Apple Speeds Up Plans To Ditch Boxed Software

By  |  Wednesday, July 20, 2011 at 8:46 pm

No doubt, the launch of Mac OS X Lion through the Mac App Store has garnered the lion’s share of the tech headlines today. But buried deep within that news was something even more dramatic: the discontinuation of nearly every piece of boxed software Apple currently sells.

AppleInsider reports that resellers on Wednesday received “end of life” (layman’s definition: we’re not selling it anymore) notices for several boxed Apple software products including iWork ’09, Aperture 3, and iLife ’11, as well as the Apple Remote Desktop and Jam Packs for Apple’s GarageBand product.

It’s worth it to note that in every case the same title is available on the App Store, and in some cases, at a discount to the boxed price. There have been hints that Apple was considering a move to digital delivery, which seemingly were confirmed with the launch of the Mac App Store itself.

Apple has also cut down on the number of games it stocks in its stores by 75%, instead opting to direct customers to the App Store itself for these downloads. It’s a little too early to tell if this is a good strategy.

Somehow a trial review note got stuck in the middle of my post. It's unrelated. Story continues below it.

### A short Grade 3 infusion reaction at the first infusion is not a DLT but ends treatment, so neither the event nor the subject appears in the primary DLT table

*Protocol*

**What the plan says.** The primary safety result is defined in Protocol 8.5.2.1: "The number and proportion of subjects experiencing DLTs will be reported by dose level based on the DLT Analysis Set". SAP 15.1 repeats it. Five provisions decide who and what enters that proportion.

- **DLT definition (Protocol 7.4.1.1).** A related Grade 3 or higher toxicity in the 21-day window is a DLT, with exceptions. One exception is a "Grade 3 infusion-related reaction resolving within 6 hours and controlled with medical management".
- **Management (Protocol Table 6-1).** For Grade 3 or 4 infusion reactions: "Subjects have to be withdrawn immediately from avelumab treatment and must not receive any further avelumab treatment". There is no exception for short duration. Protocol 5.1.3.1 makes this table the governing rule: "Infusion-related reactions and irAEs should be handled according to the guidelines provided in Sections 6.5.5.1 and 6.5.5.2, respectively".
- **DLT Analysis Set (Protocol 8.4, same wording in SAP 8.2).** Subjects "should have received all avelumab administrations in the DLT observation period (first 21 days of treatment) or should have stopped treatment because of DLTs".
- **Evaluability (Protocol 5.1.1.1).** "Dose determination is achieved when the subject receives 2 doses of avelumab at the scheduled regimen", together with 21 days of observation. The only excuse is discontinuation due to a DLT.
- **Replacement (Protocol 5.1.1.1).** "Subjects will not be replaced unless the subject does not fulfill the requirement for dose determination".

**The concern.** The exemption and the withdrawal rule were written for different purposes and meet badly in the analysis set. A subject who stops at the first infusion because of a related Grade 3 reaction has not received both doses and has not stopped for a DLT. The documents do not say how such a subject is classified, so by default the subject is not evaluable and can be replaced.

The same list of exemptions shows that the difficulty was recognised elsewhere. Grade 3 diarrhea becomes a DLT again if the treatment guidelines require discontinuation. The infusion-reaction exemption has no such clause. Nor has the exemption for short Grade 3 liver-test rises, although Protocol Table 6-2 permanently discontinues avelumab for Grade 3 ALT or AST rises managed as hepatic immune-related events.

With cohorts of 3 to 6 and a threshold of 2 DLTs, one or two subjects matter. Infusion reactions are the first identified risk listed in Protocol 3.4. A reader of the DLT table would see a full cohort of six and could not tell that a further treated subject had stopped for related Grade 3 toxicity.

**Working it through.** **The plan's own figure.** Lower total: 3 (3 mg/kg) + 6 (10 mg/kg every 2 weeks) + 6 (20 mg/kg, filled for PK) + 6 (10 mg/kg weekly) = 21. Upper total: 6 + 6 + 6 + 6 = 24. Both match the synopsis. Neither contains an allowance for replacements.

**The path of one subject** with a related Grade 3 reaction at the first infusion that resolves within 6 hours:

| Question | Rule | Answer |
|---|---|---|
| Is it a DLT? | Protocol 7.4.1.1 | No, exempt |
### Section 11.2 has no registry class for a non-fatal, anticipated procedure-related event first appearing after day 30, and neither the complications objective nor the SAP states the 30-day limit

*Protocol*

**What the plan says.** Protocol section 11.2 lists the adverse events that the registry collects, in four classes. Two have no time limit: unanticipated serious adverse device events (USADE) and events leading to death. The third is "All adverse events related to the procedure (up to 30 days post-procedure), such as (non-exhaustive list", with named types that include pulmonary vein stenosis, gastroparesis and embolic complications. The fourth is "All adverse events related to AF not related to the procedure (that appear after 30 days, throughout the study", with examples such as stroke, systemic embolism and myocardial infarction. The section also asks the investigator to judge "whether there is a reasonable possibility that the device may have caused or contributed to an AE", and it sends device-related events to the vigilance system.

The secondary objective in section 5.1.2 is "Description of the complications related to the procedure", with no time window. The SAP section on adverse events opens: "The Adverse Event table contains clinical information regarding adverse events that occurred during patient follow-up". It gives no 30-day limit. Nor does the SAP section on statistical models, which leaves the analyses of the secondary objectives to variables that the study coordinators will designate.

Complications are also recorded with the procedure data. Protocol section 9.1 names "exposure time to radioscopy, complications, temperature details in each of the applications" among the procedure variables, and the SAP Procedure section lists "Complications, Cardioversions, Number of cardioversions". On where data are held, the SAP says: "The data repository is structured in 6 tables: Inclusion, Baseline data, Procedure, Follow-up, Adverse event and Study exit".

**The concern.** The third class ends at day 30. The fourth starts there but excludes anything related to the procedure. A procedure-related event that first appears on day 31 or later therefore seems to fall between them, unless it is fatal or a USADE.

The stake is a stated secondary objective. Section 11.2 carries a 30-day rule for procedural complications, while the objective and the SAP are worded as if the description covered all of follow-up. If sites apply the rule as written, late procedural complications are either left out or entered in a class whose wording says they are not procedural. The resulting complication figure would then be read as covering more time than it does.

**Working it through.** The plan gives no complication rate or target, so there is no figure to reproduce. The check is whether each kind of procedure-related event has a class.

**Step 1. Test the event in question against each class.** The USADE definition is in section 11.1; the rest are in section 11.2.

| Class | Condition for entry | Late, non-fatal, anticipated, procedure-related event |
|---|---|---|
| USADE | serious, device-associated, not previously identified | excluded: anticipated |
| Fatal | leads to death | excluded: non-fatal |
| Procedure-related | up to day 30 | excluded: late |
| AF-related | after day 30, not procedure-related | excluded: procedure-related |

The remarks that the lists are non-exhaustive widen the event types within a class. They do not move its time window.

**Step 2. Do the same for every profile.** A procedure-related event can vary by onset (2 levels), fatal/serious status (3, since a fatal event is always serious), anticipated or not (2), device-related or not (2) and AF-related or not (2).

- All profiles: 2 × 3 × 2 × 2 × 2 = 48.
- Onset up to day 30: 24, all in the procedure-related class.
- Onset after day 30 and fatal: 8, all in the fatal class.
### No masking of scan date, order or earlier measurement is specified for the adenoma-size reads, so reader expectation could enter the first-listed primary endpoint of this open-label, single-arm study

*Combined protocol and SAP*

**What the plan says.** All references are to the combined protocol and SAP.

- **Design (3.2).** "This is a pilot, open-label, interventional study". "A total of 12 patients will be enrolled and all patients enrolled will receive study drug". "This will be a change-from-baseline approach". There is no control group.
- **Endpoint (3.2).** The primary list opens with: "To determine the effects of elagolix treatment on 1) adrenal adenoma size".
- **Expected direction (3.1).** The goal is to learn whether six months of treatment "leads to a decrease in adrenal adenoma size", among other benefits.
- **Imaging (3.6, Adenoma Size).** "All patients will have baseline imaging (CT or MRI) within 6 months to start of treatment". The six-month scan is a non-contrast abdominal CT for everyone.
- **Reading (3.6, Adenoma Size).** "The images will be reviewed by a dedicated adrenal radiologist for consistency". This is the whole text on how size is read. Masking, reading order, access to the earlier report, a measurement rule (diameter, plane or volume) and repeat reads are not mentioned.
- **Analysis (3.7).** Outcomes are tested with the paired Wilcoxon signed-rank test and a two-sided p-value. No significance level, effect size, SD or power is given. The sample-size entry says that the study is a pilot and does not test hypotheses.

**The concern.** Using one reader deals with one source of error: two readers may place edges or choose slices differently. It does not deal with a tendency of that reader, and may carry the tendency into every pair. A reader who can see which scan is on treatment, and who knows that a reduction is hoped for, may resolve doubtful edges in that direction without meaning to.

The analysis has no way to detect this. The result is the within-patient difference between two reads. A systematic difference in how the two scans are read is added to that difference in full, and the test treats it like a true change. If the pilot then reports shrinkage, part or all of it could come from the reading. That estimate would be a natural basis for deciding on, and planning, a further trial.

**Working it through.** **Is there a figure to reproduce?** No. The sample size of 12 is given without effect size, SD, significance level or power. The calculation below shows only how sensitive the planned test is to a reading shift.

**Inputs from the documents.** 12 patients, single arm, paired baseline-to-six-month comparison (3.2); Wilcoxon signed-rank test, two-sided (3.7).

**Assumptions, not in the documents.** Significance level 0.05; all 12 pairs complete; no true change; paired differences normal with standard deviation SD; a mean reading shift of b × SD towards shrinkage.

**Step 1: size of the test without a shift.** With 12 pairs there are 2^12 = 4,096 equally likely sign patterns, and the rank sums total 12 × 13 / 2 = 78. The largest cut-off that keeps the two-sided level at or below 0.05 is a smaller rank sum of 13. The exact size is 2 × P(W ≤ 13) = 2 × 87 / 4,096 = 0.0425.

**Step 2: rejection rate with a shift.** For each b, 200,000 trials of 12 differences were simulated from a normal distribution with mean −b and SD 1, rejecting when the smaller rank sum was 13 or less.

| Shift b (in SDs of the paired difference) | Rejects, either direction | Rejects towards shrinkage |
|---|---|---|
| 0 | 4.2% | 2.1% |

Consider the fact that Mac OS X “Lion” is a pretty hefty download coming in at almost 4GB. If you’re on a slow connection, or worse yet a capped one, that download is going to either  take forever to download or take a chunk out of your monthly allotment.

That may be why Apple will offer an option to get Lion on a USB flash drive beginning in August, according to Cult of Mac. Not everybody has the connection to download such a large file just yet.

I wonder if Apple’s going to be able to successfully kill the DVD with the Mac App Store as it did with the floppy drive with the first iMacs over a decade ago.



3 Comments For This Post

  1. IcyFog Says:

    Yes, Apple will be successful in killing optical discs.

  2. IT Rush Says:

    Hmm, so say goodbye to your dvd collection now right?

  3. The_Heraclitus Says:

    You mean Apple is just now getting around to distributing OS updates online? You're kidding, right?